Friday, June 20, 2014

Crossword Talk in Newport Beach, Theme Challenge Solution and Solvers, and Todd Gross's Irene Smullyan Find

On Monday I'll be giving a crossword talk about the project and other cruciverbalist matters at the Newport Beach Public Library—if any of you are in the Orange County area, I hope to see you there!  For more details, click here.

This past week I put out a call to litzers with puzzles—my hope is that we'll have all the litzed puzzles back by the end of August.  Todd McClary sent in 4 litzed puzzles Saturday morning, putting the litzing thermometer total at 15,965.  Then early Tuesday morning, Denny Baker sent 31 proofread puzzles, which were followed by 9 from Todd Gross on Wednesday morning.  And this week Howard Barkin sent in 30 proofread puzzles.  Now that summer vacations are getting under way, the puzzles may come in a bit more slowly, but we're still making great progress!  Thanks so much again, everyone! 

Last week I also wrote about the pre-Shortzian theme challenge Jim Horne had suggested.  I think this one stumped a lot of solvers—Tyler Hinman was the first of only 7 people who wrote in with the correct solution!  Congratulations to the following ace puzzlers, listed in the order in which I received their responses:

Tyler Hinman

Jeffrey Harris
Howard Barkin
Nicholas Harvey
Todd Gross
Lynn Feigenbaum
Ben Zimmer

For everyone who's still wondering about this poser, here's an explanation:

Each of the "theme words" in this Mother's Day puzzle can follow the word MOTHER if a letter is added:

Theme word #1:  (M)ACHREE
Theme word #2:  GO(O)SE
Theme word #3:  (T)ERESA
Theme word #4:  EART(H)
Theme word #5:  TONGU(E)
Theme word #6:  OF PEA(R)L

The six missing letters spell MOTHER.  The title refers to the song lyric "Put them altogether and they spell mother."  I found a link to the song on YouTube.

Thanks again, Jim, for this great idea, and I'll definitely be adding an explanation in the PS Notes section of this puzzle's XWord Info page soon so future generations of solvers aren't at sea!

This week Todd Gross wrote in with another update on his research about pre-Shortzian constructors—specifically, Irene Smullyan, the pre-Shortzian constructor who authored last week's challenge!  Here's his report:

I took this opportunity to try looking up Irene Smullyan on Ancestry and elsewhere on the Internet.  I found several things, but it started with a quote from her in the NY Times Sunday Crossword Tribute to ETM.  Here's the quote:

I am delighted to pay my tribute to Dr. Maleska, whom I admired tremendously.  Although our relationship always stayed professional, he managed to infuse it with a personal quality that made me feel as if I knew him as a friend.  When I was a beginner, his generous advice and encouragement enabled me to become a published puzzlemaker.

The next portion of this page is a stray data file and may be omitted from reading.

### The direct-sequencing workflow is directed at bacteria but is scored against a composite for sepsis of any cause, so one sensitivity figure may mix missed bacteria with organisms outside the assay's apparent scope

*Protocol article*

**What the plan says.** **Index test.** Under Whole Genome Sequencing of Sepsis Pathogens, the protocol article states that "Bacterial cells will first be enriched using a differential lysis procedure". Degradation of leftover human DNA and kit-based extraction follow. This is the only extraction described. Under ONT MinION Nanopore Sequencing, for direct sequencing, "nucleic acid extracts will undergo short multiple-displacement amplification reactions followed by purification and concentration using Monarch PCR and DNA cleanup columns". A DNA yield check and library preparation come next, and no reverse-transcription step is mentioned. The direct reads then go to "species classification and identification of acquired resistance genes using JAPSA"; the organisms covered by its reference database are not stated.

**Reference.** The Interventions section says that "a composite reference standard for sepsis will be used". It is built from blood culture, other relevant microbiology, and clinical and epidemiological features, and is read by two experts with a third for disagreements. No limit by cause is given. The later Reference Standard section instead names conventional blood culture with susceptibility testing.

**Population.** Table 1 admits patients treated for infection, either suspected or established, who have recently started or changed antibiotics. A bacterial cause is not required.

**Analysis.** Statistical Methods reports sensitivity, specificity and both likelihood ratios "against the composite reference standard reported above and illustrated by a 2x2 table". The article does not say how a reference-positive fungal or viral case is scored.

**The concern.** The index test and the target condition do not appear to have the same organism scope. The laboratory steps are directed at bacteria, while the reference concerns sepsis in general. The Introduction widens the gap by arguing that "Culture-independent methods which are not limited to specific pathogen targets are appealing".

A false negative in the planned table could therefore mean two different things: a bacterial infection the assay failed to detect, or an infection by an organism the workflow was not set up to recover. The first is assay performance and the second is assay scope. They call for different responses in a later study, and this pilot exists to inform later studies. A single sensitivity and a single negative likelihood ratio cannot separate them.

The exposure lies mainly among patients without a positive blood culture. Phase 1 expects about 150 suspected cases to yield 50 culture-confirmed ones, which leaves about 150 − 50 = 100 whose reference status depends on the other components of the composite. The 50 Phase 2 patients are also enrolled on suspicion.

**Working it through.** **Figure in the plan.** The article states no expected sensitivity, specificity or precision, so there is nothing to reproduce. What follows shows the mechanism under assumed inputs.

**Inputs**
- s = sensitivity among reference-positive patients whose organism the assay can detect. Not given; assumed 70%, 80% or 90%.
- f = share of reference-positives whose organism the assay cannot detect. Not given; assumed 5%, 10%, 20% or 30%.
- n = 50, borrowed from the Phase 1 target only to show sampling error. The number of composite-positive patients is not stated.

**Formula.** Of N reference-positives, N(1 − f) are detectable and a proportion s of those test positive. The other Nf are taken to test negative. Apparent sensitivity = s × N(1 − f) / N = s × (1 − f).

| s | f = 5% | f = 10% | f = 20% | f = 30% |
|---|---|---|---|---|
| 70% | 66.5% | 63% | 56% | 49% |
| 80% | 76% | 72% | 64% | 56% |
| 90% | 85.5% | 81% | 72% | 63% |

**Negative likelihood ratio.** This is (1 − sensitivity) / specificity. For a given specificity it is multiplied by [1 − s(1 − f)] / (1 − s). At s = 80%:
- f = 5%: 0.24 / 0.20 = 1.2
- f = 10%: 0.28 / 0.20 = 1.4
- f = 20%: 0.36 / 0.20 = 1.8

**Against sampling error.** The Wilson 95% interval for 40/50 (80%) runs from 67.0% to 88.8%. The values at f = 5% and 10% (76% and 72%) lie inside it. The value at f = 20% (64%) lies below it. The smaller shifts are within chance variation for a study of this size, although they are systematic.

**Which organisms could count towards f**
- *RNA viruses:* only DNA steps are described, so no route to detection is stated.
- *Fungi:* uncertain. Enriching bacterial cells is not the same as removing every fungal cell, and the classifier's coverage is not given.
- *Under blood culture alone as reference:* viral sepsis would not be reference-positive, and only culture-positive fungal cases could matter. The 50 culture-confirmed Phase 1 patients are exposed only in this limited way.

He was unique in his perfect integrity and uncomprising [sic] adherence to the highest standards.  His literacy, his vast knowledge, and his obvious love of language made me, in creating my puzzles, always strive for perfection, and his praise (rare enough) was an absolute triumph.

—Irene Smullyan, Mamaroneck, NY

So that was my starting point.  I found several scattered bits of information, it took some time (and luck) to piece it all together.  So here's what I can tell you.

She was born Irene Lapouse on 24 Jan 1917 to Russian immigrant parents near Boston.  She had an older sister Rema who was born around 1912, so Rema emigrated Russia with her parents Alexander and Sophie in 1914.  So right about 100 years ago . . . and right about when WW I started.

Irene majored in biology at Harvard and later went on to do cancer research.  I found a few research papers that mentioned her.  The first one I'm linking to says she gave "technical assistance," so I'm guessing she was working at Sloan Kettering at the time (1980).

The second one has her as a co-author . . . but all I've got is the title.  If I join Research Gate I might be able to get the full article.  That paper was from 1973.

In her personal life, she married Robert Sloan Smullyan in Maine in March of 1940.  Robert was an artist of some renown.  Enough to have his own web site.

That site says he "continues to live" in Duxbury, MA . . . but actually, he doesn't.  He passed away on 30 Nov 2013.

Irene passed away 22 Apr 2007 in Duxbury.  Alas, I haven't found an obituary for her yet.  But I found something else that might just be better.  A book she wrote.  A book of poetry.

The book came out in 2005, so not long before she passed away.  In the introduction (you, as I did, can read from it by clicking on the book cover image [on]), she thanks Eugene Maleska, so no doubt this is the right person.

Finally, a question I was hoping to answer when I started this search.  Was she related to the puzzle legend Raymond Smullyan?  I knew him from a book he did called The Chess Mysteries of Sherlock Holmes, which was a book of retrograde analysis chess problems.  Of course, I know now they're not blood relatives, but Robert's obit mentions a Raymond Smullyan.  Raymond was born in 1919 in Far Rockaway, NY; Robert was born in NYC in 1915.  So they might be related.  But I can't tie the Raymond I know to Elka Park, so at this point I'm skeptical.

Thanks so much for this fascinating update, Todd!  It is indeed very interesting that Raymond Smullyan was a puzzler too.


  1. Well, there's egg on my face.

    I decided to follow your link to Raymond Smullyan's book and read the introduction. And right after the author's name it clearly says "Elka Park, New York." So connection made, and it looks like Raymond and Robert are probably related (given how small the place is and not near NYC)..

    1. Todd and David, why am I not surprised? Smullyan is not exactly a household name, except perhaps in the Smullyan household!